Moving from the farm and moving into my first retail space (eva!) and am rebranding and starting a retail store alongside my artwork. Oh, and I’m trying to brush up on my jewelry making abilities and become a metalsmith.
During the Murphy’s Law week of moving, I caught a cold and the Lyme flared badly. I’m normally in pain, but massive amounts of pain killers were required to function.
When my friend Angela tried to compliment me on handling it all well, I demurred. (Inwardly I panicked that if anyone could hear the voices of Things Yet To Do in my head, they’d have nightmares.) I don’t FEEL like I’ve been handling it all very well.
I said, “It’s like God heard me praying for the life I dreamed of and said, ‘Here it is, everything you’ve EVER wanted!’ quickly followed by, ‘Now follow through and show me you want it.’ And I’m working like crazy to KEEP it all.”
A few days before our first photo shoot in the new space – I’m not going to lie – I got stressed out. My three close friends saw me through my meltdown day. I cried. I feared. I shoulda-coulda-woulda’d myself. I worried I’m-not-strong-enough-to-do-this.
MaryLee let me vent for a bit but when it was clear that nothing anyone said would alleviate the stress in my head, she did what any great friend would do. She threatened to duct tape my mouth shut if nothing good would come out. Several times.
Eventually, the day of fear gave way to excitement as we set the studio up. If I hadn’t had their help and patience, I’m sure I would have gone home and pulled the covers over my head effectively accomplishing diddly.
That day of love from my friends helped reset me. I hadn’t known what to do next. I kept looking around the space at all the unopened boxes.
There’s a Muslim saying:
When you’re out of ideas, that’s when faith comes in. – Wael Abdelgawad
But I can finally put into words the underlying fears that cause me to stress: What if I don’t deserve this life? What if I can’t keep it? What if the Lyme flares and I have to go back on bed rest? How will I keep this life that I’ve longed for?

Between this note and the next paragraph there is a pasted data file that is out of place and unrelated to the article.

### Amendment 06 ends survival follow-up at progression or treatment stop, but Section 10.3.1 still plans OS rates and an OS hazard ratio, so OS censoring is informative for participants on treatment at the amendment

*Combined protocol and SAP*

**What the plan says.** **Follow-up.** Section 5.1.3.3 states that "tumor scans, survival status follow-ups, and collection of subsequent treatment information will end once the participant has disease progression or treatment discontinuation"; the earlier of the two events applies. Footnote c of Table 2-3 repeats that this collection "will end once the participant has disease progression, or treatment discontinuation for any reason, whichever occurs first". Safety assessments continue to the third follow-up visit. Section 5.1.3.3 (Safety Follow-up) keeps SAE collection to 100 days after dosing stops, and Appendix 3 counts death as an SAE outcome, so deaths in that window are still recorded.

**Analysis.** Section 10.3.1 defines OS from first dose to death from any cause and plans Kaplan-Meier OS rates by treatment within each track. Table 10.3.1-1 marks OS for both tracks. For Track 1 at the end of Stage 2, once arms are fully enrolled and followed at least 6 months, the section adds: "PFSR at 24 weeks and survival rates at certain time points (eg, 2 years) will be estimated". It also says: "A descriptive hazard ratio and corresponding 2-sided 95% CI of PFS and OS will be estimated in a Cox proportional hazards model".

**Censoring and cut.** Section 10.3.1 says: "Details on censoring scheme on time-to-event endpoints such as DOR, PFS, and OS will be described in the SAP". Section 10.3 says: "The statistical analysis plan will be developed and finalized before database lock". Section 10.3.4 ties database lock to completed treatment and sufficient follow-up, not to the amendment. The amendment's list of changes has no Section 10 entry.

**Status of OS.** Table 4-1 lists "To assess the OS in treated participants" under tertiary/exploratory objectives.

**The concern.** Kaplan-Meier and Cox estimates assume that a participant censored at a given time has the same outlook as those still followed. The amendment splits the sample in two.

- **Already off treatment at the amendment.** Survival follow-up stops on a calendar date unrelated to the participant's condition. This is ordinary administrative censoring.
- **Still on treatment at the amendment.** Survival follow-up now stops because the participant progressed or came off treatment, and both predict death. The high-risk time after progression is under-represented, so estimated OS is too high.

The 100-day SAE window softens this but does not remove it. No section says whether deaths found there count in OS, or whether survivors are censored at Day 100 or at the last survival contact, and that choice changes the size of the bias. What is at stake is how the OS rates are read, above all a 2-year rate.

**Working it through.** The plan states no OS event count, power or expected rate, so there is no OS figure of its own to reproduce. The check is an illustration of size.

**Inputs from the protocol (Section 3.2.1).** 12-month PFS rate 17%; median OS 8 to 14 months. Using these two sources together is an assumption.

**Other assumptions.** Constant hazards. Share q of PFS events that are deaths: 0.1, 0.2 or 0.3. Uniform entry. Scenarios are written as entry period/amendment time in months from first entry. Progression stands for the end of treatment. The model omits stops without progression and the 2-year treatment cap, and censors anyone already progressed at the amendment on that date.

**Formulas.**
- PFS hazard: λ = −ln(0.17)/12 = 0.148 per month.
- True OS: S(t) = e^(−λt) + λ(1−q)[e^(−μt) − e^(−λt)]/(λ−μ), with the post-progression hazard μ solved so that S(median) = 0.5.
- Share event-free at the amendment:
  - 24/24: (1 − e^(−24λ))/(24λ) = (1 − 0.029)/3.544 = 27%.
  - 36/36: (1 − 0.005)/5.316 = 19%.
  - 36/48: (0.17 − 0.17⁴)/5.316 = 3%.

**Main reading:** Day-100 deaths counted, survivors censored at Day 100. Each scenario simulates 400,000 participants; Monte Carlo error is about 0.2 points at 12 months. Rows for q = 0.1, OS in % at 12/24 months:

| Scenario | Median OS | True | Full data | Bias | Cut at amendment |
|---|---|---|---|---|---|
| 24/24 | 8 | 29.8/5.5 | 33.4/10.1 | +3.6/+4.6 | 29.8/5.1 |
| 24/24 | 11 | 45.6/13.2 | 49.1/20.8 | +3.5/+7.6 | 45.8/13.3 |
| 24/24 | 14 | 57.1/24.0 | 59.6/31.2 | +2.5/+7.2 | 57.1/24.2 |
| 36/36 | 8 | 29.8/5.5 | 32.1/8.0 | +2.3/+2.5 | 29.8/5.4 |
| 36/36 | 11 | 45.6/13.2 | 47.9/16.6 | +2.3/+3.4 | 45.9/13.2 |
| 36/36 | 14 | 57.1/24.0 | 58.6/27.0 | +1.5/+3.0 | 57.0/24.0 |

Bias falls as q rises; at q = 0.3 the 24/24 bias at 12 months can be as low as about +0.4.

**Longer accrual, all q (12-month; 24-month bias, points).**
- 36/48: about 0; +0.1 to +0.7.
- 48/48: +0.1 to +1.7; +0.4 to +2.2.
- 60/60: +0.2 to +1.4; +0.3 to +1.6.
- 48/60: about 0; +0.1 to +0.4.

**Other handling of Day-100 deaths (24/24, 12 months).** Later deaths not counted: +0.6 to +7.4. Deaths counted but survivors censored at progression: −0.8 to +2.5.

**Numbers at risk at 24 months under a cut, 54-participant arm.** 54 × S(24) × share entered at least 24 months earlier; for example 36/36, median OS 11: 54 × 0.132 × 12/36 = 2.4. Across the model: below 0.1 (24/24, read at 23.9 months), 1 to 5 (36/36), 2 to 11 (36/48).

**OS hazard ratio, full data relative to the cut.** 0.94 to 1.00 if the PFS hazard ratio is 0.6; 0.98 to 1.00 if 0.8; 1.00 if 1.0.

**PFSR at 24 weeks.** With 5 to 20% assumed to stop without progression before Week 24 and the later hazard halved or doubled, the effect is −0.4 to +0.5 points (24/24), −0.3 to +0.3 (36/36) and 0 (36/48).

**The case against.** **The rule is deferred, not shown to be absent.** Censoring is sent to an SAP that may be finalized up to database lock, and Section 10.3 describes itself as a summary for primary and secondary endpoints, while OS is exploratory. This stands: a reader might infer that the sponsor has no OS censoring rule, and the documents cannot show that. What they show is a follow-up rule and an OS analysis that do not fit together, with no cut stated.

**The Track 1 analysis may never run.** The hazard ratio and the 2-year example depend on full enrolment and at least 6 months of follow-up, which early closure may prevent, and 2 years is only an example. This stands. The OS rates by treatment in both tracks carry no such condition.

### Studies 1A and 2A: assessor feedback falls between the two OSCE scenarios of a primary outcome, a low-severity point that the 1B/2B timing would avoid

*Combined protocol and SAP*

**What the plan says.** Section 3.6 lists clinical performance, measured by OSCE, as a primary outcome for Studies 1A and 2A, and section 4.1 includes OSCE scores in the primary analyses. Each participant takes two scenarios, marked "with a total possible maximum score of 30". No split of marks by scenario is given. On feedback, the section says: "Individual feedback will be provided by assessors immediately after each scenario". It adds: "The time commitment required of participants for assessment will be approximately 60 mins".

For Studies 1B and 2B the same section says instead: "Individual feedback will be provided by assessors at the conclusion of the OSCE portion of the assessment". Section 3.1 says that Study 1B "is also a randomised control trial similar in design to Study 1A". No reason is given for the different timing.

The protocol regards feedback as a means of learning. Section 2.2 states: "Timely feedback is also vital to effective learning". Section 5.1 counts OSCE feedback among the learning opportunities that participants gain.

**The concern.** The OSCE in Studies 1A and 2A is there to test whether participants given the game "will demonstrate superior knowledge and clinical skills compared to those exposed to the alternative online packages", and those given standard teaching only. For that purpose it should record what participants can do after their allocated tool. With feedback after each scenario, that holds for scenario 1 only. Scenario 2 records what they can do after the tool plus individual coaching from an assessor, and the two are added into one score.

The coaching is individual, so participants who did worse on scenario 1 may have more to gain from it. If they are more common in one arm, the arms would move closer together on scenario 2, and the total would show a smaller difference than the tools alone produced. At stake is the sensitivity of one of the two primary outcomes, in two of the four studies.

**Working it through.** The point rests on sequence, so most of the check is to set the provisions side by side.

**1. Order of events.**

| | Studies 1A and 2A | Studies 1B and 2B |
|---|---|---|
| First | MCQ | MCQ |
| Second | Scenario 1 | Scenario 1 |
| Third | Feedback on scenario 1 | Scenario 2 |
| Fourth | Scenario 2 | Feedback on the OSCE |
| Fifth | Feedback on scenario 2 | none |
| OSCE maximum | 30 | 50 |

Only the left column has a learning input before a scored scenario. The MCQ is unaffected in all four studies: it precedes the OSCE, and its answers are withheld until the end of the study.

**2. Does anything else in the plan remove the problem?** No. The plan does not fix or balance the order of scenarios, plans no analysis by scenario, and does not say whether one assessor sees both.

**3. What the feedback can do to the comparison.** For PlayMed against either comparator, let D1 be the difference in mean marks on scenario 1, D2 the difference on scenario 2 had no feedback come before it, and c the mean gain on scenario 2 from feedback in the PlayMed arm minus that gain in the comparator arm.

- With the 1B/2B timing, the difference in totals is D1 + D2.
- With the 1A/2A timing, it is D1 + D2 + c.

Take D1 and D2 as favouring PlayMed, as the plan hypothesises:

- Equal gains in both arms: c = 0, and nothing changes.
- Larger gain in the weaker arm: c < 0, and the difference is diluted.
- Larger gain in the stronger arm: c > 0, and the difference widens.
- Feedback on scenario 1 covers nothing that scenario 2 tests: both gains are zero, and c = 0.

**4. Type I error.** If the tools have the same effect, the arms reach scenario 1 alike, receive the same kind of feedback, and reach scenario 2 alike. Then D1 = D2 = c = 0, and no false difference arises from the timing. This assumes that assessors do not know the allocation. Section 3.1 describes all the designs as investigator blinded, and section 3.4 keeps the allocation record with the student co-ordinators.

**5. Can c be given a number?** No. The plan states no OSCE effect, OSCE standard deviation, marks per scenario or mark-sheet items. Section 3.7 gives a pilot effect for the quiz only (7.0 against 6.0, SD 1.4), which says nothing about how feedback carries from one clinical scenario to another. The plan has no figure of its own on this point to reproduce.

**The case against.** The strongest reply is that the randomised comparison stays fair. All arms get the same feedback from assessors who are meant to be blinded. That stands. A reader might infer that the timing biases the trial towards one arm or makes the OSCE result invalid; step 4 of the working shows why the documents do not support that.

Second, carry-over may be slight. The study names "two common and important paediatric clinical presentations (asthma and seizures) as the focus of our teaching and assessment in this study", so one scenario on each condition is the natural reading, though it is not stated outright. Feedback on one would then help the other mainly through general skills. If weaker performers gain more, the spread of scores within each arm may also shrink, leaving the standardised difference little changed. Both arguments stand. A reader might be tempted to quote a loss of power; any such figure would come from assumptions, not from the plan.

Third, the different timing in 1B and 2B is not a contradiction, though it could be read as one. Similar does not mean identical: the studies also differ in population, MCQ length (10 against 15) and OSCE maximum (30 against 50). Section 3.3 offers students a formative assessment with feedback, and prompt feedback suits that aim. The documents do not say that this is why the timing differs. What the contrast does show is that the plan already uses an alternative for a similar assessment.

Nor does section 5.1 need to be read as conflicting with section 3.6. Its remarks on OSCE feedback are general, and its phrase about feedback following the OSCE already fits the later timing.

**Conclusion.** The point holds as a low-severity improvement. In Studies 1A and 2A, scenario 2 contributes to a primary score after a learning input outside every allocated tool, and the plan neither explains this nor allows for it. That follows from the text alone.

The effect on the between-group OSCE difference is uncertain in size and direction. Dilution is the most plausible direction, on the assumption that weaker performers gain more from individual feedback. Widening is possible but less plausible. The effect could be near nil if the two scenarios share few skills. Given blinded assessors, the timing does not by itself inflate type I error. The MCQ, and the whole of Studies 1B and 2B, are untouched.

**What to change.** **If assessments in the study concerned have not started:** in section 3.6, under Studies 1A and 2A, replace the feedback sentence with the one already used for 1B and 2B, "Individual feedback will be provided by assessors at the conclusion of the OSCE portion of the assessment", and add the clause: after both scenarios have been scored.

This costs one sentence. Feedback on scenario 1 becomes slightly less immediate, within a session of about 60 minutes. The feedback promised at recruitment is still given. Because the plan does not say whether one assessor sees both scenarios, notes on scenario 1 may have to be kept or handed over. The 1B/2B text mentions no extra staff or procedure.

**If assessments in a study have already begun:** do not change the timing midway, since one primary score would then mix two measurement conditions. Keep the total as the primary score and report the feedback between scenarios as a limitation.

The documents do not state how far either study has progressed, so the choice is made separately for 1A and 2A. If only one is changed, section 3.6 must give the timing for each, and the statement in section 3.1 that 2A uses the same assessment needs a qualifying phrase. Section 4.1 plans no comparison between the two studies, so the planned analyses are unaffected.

And the answer comes back to the core aspect of the dream life. I have to enjoy this moment. I have to give myself credit for getting this far. And from here I take baby steps that I can see in front of me.
Dreaming on faith means you have to keep going. Even if you can’t see HOW you will there. Even if it’s a crazy fairy tale. Even if it’s everything you’ve ever wanted right at your fingertips.
Take delight in the Lord, and he will give you your heart’s desires. –Psalm 37:4
I was praying daily but it fell away when life got crazy. I need to get back to that. Praying, singing, being with family and friends is what keeps me grounded.
In keeping with trying to enjoy this moment, I’m counting my blessings. Because each one is a dream come true. I have a love I never dreamed of. A family that fills my heart to the brim. Friends that lift me up and have faith in me when my own faith falters.
If your dream faith is shaken here are a few ideas:
– What’s the next baby step you can take towards your goal?
It’s great to look at the bigger picture, but that’s like watching water boil – you don’t feel like you’re making progress. So try to find a small way to inch forward.
– Stay grounded.
Sing, dance, pray, ladies night, exercise. Whatever it is that refills your tank.
– Hold tight to WHY this is your dream.
I have photos of my son on my phone. I can’t help but smile when I see his face. I have testimonials from clients that remind me WHY I’m doing this.
Iman Woods is an American artist who specializes in pin-up photography. Through a unique and therapeutic process, she’s spent over a decade in perfecting, Iman helps women undo the damage from a negative self-image and unrealistic beauty industry expectations. She helps women embrace their own style of beauty and see themselves in a new light. You can find her on her website, ImanWoods[dot]com.
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